While there’s nothing wrong with call centres, when it comes to tailored support for individual companies you simply can’t beat the personal touch of a longstanding contact who understands your business and is there for you.
Brokers should see this as an opportunity, not to step into the banks’ shoes as such, but to fill the gaps that they leave. For one thing, the high street banks are still lending, and brokers are becoming an increasingly important gateway to those options as well as the rest of the market. This is crucial because if businesses looking for funding think their only option is to approach alternative lenders they may spend or risk more than they need.
For example, SMEs may not know that, rather than plumping for unsecured funding through an alternative lender when security might not be available, they may still be able to access the enterprise finance guarantee scheme via the high street banks, where the government can provide a guarantee up to 75 per cent.
The banks may no longer be as visible on the high street but there is still a way in, even if it’s not through the ‘front door’, and that’s via brokers who can act like a virtual bank manager, keeping an eye on the whole of the market.
Brokers can also extend their support beyond the basics of borrowing; we’re in a great position to support companies through all stages of their growth and development, by understanding and guiding them through the different pressure points such as moving to bigger premises, taking on more staff, investing in plant and manufacturing equipment and so on. We can help them source insurance and link them with trusted professional advisors including accountants – in short, we can provide a link between all the partners in the way that bank managers used to, years ago.
I know you’ll have heard me say it before, but people buy people, and a good broker can be the centre of all the relationships and key components a company needs for its business transactions and financial arrangements.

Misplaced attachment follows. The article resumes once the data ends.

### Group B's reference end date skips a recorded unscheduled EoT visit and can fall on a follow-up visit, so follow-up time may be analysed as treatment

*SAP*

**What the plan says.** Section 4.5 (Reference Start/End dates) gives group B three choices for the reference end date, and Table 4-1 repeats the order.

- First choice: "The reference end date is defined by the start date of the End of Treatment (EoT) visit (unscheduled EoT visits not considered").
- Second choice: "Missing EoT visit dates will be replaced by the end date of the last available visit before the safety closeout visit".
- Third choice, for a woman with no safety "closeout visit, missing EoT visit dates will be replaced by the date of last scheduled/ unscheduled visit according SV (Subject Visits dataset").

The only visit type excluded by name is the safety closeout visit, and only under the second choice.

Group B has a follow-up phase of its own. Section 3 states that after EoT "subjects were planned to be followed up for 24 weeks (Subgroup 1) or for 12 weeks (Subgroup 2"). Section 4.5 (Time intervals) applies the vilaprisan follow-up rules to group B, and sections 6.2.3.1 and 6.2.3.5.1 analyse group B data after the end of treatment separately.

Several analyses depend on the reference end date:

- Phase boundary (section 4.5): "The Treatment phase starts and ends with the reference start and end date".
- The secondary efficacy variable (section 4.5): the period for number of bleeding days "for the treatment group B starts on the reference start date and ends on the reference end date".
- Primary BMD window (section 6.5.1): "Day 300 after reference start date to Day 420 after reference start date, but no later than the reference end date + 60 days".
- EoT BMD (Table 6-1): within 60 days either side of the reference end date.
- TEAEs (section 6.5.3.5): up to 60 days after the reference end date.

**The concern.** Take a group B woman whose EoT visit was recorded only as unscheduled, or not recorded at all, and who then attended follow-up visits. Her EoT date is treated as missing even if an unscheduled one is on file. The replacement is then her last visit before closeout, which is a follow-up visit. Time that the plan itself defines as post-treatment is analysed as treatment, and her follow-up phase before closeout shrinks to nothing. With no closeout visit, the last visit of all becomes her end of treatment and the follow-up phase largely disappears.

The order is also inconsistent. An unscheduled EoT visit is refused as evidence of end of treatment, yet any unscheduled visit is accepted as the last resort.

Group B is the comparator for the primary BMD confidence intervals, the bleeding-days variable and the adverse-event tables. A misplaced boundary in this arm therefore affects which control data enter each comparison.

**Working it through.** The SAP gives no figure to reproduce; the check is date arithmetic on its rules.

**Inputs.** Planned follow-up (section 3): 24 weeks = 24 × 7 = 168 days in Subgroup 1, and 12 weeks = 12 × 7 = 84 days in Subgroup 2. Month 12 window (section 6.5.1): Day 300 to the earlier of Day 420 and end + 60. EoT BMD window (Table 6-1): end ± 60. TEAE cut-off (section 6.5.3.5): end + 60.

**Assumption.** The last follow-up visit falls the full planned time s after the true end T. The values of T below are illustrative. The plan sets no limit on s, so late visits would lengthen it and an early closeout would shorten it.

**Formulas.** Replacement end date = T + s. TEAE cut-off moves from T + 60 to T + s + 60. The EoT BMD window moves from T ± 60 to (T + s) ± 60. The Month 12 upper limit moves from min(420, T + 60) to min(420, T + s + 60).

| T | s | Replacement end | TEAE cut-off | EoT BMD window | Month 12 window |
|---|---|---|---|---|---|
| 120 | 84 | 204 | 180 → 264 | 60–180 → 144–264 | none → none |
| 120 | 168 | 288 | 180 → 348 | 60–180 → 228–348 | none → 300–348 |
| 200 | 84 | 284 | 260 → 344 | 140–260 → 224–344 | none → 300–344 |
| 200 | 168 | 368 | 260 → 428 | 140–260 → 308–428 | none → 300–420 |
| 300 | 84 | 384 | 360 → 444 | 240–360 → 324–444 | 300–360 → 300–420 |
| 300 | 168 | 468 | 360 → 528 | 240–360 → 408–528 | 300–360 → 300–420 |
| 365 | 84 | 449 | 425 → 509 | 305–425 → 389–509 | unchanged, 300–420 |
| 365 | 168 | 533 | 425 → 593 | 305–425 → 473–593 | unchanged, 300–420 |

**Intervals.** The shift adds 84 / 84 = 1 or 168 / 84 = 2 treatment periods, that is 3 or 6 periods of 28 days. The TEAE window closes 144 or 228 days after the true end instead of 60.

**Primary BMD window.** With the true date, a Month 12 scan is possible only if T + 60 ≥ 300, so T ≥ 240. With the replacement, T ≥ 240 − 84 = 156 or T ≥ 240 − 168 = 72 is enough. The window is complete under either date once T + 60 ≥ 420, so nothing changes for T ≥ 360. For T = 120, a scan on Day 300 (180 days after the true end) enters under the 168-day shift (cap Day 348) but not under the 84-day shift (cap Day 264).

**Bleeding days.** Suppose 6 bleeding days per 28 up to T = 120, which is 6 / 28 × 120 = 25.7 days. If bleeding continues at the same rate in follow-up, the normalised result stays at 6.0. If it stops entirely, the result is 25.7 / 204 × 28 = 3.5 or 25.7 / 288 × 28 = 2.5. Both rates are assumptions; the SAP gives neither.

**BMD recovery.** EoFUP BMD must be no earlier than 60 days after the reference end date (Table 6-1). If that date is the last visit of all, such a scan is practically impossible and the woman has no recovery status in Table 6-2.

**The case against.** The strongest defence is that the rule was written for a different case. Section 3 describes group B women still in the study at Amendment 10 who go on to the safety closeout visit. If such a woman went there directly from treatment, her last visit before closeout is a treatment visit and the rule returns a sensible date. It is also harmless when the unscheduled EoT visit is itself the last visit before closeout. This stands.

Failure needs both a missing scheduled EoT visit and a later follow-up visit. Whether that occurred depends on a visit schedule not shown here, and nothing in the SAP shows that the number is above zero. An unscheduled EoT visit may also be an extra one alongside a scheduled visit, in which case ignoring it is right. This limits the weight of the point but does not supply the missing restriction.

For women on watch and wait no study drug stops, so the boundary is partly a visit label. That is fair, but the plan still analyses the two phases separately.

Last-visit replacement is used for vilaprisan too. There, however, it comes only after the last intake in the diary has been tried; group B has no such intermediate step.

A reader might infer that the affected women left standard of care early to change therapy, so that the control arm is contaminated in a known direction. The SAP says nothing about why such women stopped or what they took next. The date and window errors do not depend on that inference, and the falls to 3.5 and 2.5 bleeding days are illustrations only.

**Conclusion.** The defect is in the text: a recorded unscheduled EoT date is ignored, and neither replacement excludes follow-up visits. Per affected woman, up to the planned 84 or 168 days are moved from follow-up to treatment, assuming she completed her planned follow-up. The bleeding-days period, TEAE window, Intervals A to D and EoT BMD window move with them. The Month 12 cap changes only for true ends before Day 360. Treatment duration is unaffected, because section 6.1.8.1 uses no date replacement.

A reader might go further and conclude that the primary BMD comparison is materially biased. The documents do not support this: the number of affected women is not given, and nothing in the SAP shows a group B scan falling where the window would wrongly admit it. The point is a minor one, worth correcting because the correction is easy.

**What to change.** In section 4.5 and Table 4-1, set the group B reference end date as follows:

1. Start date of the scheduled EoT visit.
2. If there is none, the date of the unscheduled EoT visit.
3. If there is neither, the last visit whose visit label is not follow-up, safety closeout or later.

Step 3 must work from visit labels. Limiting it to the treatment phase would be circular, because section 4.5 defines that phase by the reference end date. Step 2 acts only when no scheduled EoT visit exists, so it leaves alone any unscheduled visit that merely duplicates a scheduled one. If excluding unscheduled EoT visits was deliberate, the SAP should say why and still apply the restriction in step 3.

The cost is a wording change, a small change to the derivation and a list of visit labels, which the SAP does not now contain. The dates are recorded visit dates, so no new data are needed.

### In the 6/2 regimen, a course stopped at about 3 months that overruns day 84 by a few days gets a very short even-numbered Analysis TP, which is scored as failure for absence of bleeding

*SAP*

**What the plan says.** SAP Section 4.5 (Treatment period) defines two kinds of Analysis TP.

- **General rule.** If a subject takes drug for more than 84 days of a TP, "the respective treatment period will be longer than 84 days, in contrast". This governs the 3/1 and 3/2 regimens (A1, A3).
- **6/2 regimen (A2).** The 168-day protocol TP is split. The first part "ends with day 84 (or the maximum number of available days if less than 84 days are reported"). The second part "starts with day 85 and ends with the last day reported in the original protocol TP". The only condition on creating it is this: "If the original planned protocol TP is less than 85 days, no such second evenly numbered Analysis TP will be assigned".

Keeping up with the fintechs
While the banks reduce their numbers there is of course a corresponding increase in the fintech side of things where designated lending platforms do their business purely online, and many believe this will change the face of the broker market.
I disagree. By relying too much on automation and algorithms these platforms aren’t able to offer a personalised service to potential customers who may have a request that’s a little different to the norm, or who might be in circumstances that on the face of it make them a bad investment, but which in fact offer a great opportunity for those willing to take a risk.
Brokers need to pick the best part of the tech now available and put it together with our individual expertise, giving our clients the best of both worlds – ease of access and a really smooth customer journey, but with that personal touch.
As the traditional lenders go through their changes and the disruptors join the market, brokers can offer the continuity that’s so important to business across the UK.
Paul Goodman (c)